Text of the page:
Greens unveil policy to raise refugee quota to 5000 within six years

Green Party co-leader James Shaw has unveiled the party's refugee policy, committing to up the total refugee intake to ...

Green Party co-leader James Shaw has unveiled the party's refugee policy, committing to up the total refugee intake to 5000 in six years.

New Zealand can handle up to 5000 refugees a year, says the Green Party, which has announced a policy to double the quota twice over.

It would also set up a separate programme to allow the private sponsorship of up to 1000 additional refugees, co-leader James Shaw announced on World Refugee day. 

It would stagger the increase so New Zealand's current quota of 1000 - due to be fully implemented by 2018 - would be immediately upped to 2000 if the Greens had a say in Government. 

They would then set the goal of doubling that to 4000 within six years. A new visa category would also allow for up to 100 climate change refugees, primarily from the Pacific, to be allowed to migrate to New Zealand. 

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"As a percentage it's a big increase, but as an actual number it's not. We knew that when the Syrian crisis really hit the headlines last year, there was a huge outpouring across New Zealand to help," Shaw said. 

"By the time we get to 5000 a year, that will only put us on a par with Australia in terms of numbers of refugees per head of population, so all we're really doing is catching. "  

It was expected to cost an additional $66m in 2018, rising to $350m once the quota had reached 4000 places. 

The party also proposed using money from the "Investor Plus" visa category - which grants residency to people willing to invest more than $10m in New Zealand - to build a new refugee settlement centre outside Auckland and contribute to ongoing costs.

"So we want to further target that contribution to people who can't afford to buy their way into New Zealand."  

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Shaw said the party would take applications from councils, to a second refugee resettlement centre built in their district. The entire policy was valued at a "more conservative level" to ensure it fully covered resettlement needs. 

"At the moment, New Zealand has a world class refugee resettlement programme, but it is stretched in terms of the funding. 

"So $350m dollars at the time [the policy] was fully implemented would both cover the additional but also at a level of funding that was adequate."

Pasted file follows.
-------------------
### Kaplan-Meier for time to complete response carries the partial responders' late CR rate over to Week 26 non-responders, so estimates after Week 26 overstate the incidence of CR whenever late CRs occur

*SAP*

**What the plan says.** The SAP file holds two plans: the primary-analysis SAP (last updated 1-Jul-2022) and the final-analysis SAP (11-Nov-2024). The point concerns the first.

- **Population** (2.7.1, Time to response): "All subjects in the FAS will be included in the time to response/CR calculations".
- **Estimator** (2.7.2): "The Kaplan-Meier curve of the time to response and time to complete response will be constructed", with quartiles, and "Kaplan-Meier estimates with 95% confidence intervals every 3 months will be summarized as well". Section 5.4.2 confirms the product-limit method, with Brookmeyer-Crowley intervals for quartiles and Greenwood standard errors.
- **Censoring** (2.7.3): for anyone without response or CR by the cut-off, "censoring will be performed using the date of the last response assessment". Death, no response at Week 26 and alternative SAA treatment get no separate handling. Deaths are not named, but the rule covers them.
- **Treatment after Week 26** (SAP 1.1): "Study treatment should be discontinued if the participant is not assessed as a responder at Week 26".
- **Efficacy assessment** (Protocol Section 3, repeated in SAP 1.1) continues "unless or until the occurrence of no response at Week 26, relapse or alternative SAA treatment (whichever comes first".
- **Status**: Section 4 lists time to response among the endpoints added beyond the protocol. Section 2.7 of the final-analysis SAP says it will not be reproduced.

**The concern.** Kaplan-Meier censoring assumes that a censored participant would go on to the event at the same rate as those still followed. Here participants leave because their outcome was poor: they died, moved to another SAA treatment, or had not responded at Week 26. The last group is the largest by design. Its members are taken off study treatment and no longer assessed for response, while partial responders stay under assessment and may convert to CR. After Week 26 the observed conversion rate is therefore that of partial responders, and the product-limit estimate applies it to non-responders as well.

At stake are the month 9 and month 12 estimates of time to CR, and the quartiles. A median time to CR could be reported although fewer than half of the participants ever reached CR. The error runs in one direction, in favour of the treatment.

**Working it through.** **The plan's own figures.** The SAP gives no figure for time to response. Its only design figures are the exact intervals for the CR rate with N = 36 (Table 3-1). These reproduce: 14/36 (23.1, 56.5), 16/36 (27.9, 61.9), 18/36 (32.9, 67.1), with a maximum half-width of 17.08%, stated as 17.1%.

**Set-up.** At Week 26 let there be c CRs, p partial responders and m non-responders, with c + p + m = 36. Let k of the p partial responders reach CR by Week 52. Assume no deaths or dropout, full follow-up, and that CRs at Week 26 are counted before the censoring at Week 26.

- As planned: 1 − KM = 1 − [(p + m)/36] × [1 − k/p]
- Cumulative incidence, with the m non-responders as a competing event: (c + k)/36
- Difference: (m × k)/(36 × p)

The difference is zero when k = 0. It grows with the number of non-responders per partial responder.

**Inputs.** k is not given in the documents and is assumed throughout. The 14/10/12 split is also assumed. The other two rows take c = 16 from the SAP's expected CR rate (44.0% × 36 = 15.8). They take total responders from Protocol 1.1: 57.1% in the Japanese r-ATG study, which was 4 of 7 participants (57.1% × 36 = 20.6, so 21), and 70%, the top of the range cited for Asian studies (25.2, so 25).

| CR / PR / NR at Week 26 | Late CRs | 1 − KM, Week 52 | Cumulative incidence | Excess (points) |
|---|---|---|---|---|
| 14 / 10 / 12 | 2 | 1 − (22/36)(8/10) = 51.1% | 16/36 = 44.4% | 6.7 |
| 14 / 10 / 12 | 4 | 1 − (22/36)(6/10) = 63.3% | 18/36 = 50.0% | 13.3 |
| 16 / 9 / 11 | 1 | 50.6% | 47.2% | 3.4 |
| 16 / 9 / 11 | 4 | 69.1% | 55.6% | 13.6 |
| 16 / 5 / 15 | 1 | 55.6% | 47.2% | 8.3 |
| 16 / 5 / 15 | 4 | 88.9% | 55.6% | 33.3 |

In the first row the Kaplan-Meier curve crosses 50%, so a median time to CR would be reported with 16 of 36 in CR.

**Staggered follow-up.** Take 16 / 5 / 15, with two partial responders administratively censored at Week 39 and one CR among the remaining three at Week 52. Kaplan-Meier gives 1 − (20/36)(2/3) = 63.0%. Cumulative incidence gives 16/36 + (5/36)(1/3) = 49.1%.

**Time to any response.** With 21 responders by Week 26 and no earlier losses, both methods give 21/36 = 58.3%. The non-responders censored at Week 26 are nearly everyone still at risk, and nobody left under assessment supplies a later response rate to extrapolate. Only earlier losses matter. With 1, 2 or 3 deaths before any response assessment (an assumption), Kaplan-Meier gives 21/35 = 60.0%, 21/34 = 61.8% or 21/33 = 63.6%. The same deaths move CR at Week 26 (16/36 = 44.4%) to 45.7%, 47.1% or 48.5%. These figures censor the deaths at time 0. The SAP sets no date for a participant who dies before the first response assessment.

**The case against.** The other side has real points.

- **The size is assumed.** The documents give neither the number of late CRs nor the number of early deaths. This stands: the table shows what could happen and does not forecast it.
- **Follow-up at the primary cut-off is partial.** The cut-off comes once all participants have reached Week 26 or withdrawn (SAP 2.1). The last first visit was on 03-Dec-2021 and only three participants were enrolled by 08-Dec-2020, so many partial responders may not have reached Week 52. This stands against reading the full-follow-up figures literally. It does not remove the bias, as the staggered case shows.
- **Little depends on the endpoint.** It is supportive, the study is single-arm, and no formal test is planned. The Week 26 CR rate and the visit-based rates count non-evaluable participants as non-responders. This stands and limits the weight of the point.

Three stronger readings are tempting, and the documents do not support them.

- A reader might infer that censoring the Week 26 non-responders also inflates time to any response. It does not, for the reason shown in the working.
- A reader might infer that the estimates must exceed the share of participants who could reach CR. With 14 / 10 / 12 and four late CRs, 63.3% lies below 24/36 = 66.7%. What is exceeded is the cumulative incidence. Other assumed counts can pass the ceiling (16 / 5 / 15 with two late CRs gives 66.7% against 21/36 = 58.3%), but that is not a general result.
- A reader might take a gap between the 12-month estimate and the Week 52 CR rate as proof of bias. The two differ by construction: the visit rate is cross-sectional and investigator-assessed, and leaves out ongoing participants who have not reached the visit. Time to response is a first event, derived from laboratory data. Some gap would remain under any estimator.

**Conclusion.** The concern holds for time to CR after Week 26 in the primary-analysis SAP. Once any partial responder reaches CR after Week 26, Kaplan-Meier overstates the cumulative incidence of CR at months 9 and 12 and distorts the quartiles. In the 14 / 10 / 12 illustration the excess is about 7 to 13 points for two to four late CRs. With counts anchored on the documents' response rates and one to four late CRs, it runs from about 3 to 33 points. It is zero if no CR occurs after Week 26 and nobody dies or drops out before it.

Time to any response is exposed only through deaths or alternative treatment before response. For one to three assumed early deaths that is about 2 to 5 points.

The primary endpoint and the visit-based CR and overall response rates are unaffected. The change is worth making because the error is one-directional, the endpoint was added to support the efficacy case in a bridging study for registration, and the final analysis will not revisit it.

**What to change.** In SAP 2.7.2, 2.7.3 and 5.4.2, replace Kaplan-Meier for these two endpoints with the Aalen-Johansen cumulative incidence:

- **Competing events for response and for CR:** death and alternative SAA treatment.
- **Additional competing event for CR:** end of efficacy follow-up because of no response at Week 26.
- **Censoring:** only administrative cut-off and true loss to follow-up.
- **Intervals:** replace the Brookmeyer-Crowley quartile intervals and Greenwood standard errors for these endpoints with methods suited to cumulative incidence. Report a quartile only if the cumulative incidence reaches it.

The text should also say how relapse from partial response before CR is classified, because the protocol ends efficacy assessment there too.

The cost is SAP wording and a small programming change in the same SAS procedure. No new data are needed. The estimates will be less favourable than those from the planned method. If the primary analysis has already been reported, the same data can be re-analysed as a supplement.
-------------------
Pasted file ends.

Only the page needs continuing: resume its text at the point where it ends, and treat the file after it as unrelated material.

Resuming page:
The Greens would work with churches and community groups to develop a private sponsorship programme - expanding on one the Government announced last year, but was yet to implement. 

The Government was nearing implementation though - its pilot would see 25 refugees accepted into New Zealand outside the quota. 

The policy was similar to a far larger one that had been applied with some success in Canada, but the Greens believe private church and community groups across New Zealand could handle 1000. 

Shaw said the Government was falling short of its responsibilities in the Middle East refugee crisis. A ban on accepting refugees from that region and Africa had been in place since. The Government had cited security concerns and a responsibility to look closer to home, among contributing factors. 

Shaw said "security" was a flimsy argument. 

"Obviously, security is a consideration. But the point is that the UNHCR (refugee agency) and the New Zealand Government do vet everybody anyway, so having a blanket ban based on the country someone is from is discriminatory and is a kneejerk reaction to a perceived threat." 

The Government last year said it would up New Zealand's refugee quota from the 750 it stood at for the past 30 years, to 1000 by 2018. 

Prime Minister Bill English said the Government had recent talks around progressing its own private sponsorship pilot. 

"As a result of discussions with church leaders about a month ago, there's probably now intensive discussion going on between the Government agencies and churches about how to get that pilot up and going." 

* Comments on this article have been closed.

 - Stuff


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